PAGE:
The smaller yet fierce black rhino, a species that has been critically endangered for the better part of the 21st century, has finally received some good news.
Almost 20 years of persistent hard work from WWF’s Black Rhino Range Expansion Project (BRREP) has resulted in positive population growth for the species.
This was confirmed by the International Union for Conservation of Nature (IUCN)’s announcement that black rhino numbers have increased from roughly 2,500 in the 1990s to 5,600 at present.
The black rhino population came dangerously close to being wiped out during the 20th century, thanks to the over-zealous poaching of European settlers and hunters.
Between 1960 and 1995, WWF reported a 98% drop in black rhino populations.
But the black rhino, and conservation efforts, have proved to be resilient, with their numbers more than doubling in 2020.
BRREP, run in partnership with Ezemvelo KwaZulu-Natal Wildlife, the Eastern Cape Parks and Tourism Agency and various other private and community landowners, has created 13 black rhino populations to date, on more than 300,000 hectares of land.
New populations are created by moving up to 25 black rhinos at a time onto large properties.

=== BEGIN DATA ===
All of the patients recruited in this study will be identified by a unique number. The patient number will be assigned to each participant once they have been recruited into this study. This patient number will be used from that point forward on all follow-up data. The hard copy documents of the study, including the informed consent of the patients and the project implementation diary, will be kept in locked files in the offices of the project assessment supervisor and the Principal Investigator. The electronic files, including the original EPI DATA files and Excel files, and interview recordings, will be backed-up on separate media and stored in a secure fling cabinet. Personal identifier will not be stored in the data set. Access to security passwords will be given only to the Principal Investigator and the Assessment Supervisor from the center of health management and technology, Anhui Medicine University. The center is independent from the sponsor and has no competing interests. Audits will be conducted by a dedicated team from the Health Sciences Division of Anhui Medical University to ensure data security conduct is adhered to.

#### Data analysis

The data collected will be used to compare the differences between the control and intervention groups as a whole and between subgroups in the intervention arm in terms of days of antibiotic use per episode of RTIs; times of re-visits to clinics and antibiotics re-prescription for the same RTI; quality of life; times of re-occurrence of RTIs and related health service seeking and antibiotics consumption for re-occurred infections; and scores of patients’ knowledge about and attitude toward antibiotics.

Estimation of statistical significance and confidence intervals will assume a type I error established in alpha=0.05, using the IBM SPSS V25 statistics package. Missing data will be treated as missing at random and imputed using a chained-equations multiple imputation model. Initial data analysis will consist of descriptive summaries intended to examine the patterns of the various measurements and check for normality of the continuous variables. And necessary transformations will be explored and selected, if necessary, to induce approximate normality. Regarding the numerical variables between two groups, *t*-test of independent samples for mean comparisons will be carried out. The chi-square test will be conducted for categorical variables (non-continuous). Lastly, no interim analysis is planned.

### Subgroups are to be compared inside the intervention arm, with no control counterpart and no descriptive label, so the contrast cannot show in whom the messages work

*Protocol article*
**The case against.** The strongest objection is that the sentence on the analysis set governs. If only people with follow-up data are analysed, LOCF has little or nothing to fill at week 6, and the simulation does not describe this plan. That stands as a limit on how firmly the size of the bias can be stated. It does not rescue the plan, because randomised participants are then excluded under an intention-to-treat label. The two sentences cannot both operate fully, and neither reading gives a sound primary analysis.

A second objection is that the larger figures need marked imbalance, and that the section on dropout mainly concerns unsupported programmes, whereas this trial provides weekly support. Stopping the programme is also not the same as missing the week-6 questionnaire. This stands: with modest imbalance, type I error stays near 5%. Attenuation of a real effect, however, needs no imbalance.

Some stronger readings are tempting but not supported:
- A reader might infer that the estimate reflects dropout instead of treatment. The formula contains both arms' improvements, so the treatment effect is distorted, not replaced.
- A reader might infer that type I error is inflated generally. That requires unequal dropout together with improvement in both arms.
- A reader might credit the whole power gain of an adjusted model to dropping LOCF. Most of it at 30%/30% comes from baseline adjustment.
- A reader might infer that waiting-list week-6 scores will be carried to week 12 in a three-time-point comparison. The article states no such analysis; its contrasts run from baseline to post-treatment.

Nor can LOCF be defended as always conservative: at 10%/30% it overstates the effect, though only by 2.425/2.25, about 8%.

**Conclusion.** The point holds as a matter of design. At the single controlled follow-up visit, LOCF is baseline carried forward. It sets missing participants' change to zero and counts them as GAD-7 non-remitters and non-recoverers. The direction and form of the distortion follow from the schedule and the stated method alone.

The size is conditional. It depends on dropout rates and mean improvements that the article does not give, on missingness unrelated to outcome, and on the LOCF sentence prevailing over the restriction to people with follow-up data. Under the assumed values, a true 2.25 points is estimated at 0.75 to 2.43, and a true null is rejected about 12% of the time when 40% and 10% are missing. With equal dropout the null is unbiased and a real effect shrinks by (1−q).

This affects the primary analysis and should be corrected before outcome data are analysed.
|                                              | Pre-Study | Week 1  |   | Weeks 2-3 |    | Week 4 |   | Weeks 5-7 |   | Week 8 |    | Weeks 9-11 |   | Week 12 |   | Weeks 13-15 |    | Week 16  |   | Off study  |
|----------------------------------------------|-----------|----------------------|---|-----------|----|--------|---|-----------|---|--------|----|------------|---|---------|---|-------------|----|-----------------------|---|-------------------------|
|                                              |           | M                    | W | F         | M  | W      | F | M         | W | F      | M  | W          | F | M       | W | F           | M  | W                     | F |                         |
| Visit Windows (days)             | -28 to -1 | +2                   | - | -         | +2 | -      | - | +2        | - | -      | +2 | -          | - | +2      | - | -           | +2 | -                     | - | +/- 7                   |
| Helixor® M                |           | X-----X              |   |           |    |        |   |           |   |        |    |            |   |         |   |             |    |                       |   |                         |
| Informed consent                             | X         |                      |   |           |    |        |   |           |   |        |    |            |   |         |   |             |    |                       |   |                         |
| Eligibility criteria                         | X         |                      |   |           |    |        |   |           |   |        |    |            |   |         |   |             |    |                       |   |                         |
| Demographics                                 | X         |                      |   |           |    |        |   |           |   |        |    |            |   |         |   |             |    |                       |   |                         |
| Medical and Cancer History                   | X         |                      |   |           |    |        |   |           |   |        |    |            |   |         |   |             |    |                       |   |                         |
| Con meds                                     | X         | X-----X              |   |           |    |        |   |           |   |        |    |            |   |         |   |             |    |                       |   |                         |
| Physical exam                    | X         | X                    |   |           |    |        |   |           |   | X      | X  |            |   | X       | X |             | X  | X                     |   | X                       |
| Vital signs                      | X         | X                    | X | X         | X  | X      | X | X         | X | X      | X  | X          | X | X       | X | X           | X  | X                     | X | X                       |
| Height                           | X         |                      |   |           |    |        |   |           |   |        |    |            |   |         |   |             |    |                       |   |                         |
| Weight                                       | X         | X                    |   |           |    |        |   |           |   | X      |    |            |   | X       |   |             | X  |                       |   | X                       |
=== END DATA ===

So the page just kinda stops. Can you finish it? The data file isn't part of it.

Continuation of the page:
BRREP head Dr Jacques Flamand said that seven calves have been born on four different sites over the Christmas period alone. This and a year of good rain in most reserves have positively contributed to black rhino populations thriving.
“It’s great to see nearly two decades of hard work on behalf of black rhino paying off. Our sites now have 256 black rhino on them,” Dr Flamand enthused.
In 2019, half of BRREP’s sites reached their annual growth target of 5%, set by provincial conservation bodies.
In addition, black rhino numbers in game reserves from which they were removed to create new populations are also consistently increasing.
The art of ecological management means being able to achieve a fine balance, explained project coordinator Ursina Rusch, who compiles data on different populations.
“You have to remove not too many and not too few to get it right.”
And so far, they have, thanks to a tremendous team effort, said Dr Flamand.
This includes partnerships between landowners and conservation bodies.
“We rely very much on passionate people who have the resources to invest in protecting rhinos. Otherwise, no one would keep them.”
But despite BRREP’s successes, black rhino populations are still in danger of slipping into a negative growth rate.
The project needs much more land if the current numbers are to be maintained.
“A successful increase in black rhino numbers means that there are more calves produced and those need places to be put into as they grow up,” Dr Flamand explained.
Despite the white rhino bearing the brunt of most poaching crimes, black rhino numbers, although increasing, are doing so at a slow growth rate.
“There is still much to do,” Dr Flamand said, “and much of it involves BRREP finding suitable large blocks of land for black rhino, and owners of that land prepared to devote it to black rhino conservation – a risky and costly endeavour.”
Another challenge currently being experienced is the global coronavirus pandemic, which has severely affected wildlife tourism.
But, as concerted conservation efforts continue to persevere, it’s safe to say that black rhino populations are on the slow road to recovery.
(Compiled by Nica Richards)